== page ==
Bumper harvest makes State’s farmers smile
It has been a slow and staggered start to the WA grain harvest but early results are smashing expectations.
At Ballidu, 200km north of Perth, Corey Mincherton started harvesting barley on Wednesday.
He was expecting — and would have been happy — with yields of 2.5-2.8 tonnes/ha but the first 100ha harvested has surprised him by delivering an impressive 3.5 tonnes/ha.
Mr Mincherton said although this represented just a fraction of his total 5400ha program, he hoped the good return meant the rest of his crop could achieve better than expected results.
Like most farmers across the State, Mr Mincherton’s hopes were high throughout the growing season because of nearperfect conditions
Those hopes looked lost after frost and a lack of important finishing rains in September.
Mr Mincherton’s fortunes changed on the last day of September when rain finally arrived.
“It seems those rains at the end of September and early October did a lot more good than we initially thought,” he said.
“And while we weren’t as badly affected by frosts as farmers further south, we did get a touch and even that damage does not look to be as bad as it first appeared.”
Grain Industry Association of WA spokesman Michael Lamond said there were reports from farmers in the Geraldton Port zone of crops yielding about 10 per cent better than expected.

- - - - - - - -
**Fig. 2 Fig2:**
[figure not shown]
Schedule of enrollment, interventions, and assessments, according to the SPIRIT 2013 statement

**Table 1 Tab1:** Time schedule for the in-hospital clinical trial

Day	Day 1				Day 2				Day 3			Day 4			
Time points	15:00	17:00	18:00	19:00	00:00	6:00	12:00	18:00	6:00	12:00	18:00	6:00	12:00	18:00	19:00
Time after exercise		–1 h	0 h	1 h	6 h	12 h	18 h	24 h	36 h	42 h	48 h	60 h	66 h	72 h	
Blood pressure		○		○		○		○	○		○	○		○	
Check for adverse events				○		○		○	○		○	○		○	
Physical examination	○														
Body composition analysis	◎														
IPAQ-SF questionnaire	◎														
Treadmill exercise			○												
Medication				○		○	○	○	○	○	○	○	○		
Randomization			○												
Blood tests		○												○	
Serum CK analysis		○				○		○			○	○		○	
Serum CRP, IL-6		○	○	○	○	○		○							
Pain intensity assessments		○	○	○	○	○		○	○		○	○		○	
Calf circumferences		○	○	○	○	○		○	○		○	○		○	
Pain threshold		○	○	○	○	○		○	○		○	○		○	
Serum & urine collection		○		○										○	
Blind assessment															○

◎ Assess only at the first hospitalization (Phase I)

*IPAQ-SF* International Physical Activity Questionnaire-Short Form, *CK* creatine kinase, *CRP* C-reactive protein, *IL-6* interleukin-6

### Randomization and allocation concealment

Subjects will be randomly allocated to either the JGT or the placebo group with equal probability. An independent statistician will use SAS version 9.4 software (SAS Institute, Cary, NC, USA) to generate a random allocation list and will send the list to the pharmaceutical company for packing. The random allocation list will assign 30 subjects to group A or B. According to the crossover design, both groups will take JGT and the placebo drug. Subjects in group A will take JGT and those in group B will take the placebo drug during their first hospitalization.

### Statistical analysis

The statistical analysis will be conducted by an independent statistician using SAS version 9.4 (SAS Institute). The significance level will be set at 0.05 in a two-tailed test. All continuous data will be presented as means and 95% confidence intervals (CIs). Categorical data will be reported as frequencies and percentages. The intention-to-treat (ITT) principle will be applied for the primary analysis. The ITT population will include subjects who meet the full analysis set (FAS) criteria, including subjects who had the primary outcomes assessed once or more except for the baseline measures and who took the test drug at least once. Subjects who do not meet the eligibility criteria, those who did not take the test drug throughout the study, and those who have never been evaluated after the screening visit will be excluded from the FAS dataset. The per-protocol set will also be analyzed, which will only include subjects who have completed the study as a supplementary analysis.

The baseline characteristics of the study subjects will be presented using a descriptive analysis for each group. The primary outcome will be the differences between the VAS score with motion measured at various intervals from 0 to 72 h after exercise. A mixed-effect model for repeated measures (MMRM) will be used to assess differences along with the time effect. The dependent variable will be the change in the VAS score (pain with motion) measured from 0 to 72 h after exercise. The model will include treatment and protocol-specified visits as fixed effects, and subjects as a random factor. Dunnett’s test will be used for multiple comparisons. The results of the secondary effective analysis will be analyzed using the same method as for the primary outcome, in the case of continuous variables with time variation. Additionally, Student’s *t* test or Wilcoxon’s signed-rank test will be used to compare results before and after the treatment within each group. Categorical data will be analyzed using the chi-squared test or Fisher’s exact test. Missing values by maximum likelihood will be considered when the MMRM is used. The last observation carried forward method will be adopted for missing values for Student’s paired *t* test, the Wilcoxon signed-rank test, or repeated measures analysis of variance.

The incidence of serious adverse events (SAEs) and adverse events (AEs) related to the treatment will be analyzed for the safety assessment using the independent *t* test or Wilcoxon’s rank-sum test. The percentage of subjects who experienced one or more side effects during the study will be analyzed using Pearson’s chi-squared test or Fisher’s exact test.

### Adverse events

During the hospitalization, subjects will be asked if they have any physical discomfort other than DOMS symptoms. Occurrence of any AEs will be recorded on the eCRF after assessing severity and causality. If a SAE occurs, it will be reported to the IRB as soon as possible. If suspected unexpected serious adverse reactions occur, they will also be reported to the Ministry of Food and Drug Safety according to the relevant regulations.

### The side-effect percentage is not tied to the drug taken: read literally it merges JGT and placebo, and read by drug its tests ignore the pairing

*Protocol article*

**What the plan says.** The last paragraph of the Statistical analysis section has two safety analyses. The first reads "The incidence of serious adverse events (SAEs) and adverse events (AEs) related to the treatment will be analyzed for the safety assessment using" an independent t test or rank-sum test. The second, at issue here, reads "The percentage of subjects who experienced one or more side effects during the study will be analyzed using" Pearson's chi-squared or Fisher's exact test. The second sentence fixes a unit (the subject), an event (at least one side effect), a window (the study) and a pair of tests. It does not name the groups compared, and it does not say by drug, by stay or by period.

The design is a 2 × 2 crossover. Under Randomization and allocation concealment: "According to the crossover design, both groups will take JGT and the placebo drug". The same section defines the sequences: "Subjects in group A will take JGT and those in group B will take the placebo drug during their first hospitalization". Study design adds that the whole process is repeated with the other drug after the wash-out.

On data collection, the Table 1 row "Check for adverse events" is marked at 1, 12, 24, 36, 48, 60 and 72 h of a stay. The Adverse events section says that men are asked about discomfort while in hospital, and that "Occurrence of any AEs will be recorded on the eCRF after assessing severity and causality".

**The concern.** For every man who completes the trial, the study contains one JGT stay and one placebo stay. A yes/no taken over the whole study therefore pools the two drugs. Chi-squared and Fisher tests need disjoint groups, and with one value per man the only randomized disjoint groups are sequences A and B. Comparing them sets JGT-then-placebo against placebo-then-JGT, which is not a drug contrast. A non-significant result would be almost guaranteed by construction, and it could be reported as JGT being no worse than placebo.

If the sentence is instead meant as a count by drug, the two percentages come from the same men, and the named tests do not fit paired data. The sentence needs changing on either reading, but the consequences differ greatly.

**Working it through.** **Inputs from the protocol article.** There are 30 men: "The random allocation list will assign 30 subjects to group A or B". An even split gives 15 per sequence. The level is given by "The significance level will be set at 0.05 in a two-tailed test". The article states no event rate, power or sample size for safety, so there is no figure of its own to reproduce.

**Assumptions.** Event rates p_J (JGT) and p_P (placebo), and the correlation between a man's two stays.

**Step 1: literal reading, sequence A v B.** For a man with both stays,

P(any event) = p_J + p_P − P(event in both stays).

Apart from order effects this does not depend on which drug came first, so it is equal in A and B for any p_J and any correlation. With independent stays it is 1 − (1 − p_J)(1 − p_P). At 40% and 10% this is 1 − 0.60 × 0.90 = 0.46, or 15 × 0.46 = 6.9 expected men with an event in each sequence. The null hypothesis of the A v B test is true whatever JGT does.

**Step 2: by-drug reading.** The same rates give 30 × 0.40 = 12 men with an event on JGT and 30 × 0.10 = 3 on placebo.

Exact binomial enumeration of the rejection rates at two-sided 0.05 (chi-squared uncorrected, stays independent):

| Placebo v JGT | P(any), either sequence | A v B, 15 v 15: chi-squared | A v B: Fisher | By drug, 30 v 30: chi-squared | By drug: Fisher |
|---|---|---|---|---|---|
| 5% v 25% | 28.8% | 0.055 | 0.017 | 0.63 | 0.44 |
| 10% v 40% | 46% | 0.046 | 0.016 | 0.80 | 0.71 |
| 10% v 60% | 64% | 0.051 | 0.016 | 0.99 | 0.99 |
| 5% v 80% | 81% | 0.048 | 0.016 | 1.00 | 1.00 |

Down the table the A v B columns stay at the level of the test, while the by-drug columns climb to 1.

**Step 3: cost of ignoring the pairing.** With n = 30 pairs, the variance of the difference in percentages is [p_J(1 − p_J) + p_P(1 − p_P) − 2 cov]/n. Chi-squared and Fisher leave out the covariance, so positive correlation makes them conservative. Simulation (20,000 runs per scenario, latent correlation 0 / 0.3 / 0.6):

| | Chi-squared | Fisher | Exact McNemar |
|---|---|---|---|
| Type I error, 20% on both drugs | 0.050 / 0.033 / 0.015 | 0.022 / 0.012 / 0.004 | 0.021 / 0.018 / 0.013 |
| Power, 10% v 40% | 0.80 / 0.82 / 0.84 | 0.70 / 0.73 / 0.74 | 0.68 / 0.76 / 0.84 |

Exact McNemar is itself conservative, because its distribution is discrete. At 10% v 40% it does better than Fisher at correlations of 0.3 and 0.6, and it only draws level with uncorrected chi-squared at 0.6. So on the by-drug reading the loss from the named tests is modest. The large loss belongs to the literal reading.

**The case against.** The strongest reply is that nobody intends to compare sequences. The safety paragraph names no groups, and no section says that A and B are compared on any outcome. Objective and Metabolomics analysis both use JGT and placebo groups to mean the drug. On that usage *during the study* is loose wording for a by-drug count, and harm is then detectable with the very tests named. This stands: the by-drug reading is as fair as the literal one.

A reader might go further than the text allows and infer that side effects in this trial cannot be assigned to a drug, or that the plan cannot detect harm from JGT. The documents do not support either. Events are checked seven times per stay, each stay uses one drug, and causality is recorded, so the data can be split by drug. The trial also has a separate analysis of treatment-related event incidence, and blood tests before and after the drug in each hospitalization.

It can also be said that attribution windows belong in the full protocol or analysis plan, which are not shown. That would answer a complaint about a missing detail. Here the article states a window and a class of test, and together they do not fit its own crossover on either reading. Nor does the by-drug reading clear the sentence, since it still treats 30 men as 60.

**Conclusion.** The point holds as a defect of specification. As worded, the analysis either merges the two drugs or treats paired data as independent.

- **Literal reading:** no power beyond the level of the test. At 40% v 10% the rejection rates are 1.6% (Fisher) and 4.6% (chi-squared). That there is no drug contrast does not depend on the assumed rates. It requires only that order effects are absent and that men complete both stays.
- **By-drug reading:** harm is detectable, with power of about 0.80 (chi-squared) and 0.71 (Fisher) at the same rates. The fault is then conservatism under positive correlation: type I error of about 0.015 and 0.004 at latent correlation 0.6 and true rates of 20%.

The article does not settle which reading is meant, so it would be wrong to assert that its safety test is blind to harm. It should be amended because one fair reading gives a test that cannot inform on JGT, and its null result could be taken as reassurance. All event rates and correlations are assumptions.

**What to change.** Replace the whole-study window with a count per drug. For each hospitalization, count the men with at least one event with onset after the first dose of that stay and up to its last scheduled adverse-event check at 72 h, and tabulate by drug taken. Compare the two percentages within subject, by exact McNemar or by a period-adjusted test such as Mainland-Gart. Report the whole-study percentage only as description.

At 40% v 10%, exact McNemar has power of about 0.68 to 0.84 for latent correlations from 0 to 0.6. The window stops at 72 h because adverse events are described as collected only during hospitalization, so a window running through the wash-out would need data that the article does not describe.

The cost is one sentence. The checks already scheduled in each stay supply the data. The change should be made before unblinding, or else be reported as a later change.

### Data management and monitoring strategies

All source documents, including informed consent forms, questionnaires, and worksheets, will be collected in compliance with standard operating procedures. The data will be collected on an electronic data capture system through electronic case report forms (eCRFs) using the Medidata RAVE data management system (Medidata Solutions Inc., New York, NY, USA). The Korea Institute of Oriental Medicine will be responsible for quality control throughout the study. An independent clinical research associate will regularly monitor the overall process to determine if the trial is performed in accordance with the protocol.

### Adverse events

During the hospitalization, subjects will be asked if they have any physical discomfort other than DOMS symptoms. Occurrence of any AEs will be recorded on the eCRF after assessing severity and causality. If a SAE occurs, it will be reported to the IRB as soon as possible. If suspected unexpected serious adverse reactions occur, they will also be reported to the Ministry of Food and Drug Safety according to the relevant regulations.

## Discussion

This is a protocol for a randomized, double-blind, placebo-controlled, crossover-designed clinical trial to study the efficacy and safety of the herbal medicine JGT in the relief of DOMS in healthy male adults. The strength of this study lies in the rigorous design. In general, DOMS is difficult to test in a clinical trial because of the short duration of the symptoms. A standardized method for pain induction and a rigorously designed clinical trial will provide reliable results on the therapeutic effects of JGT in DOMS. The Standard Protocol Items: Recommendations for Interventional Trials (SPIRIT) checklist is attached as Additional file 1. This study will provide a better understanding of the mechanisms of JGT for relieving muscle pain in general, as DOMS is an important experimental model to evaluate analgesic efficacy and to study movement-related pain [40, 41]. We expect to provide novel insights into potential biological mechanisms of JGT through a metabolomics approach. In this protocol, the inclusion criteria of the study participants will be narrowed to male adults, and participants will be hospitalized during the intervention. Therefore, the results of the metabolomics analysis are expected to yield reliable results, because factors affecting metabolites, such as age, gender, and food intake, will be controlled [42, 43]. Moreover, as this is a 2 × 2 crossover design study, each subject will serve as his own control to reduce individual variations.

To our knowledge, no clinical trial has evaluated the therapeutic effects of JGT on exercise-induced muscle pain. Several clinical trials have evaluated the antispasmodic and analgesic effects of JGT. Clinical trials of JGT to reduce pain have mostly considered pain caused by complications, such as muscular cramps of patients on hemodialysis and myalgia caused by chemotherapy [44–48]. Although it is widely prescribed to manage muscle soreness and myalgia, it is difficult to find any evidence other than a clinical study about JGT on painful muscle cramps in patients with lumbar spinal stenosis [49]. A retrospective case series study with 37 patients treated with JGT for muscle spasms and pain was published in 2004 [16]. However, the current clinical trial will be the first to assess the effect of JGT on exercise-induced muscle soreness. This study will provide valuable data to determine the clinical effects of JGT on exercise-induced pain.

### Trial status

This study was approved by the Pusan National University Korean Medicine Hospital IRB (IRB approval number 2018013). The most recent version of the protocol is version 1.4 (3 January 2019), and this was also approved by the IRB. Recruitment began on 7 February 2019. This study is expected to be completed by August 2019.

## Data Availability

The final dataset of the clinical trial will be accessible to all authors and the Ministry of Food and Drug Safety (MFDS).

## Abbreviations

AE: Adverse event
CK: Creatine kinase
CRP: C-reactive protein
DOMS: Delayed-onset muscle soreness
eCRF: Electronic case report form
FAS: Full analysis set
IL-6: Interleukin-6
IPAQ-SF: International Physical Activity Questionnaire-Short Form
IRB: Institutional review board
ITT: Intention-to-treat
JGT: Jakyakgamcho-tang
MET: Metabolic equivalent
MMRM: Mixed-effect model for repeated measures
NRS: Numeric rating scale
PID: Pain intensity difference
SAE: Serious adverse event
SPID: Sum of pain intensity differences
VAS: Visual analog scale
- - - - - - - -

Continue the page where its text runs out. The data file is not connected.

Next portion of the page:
He said barley harvesting in some eastern areas had disappointed but farmers expected wheat could produce better results.
Co-operative Bulk Handling said yesterday about 350,000 tonnes of what growers expected could be a harvest of at least 15 million tonnes has been delivered.
CBH general manager of operations David Capper said there had been a later start to the harvest than most years because crops were maturing inconsistently.
Grain prices are at recent record levels, driven partly by the Eastern States drought.
A 15-million tonne crop would be worth $6 billion to the WA economy at current prices.
Olivia and Cory Mincherton with children Heidi, 8, and Caleb, 10, on their Ballidu farm.
Corey Mincherton at his farm in Ballidu.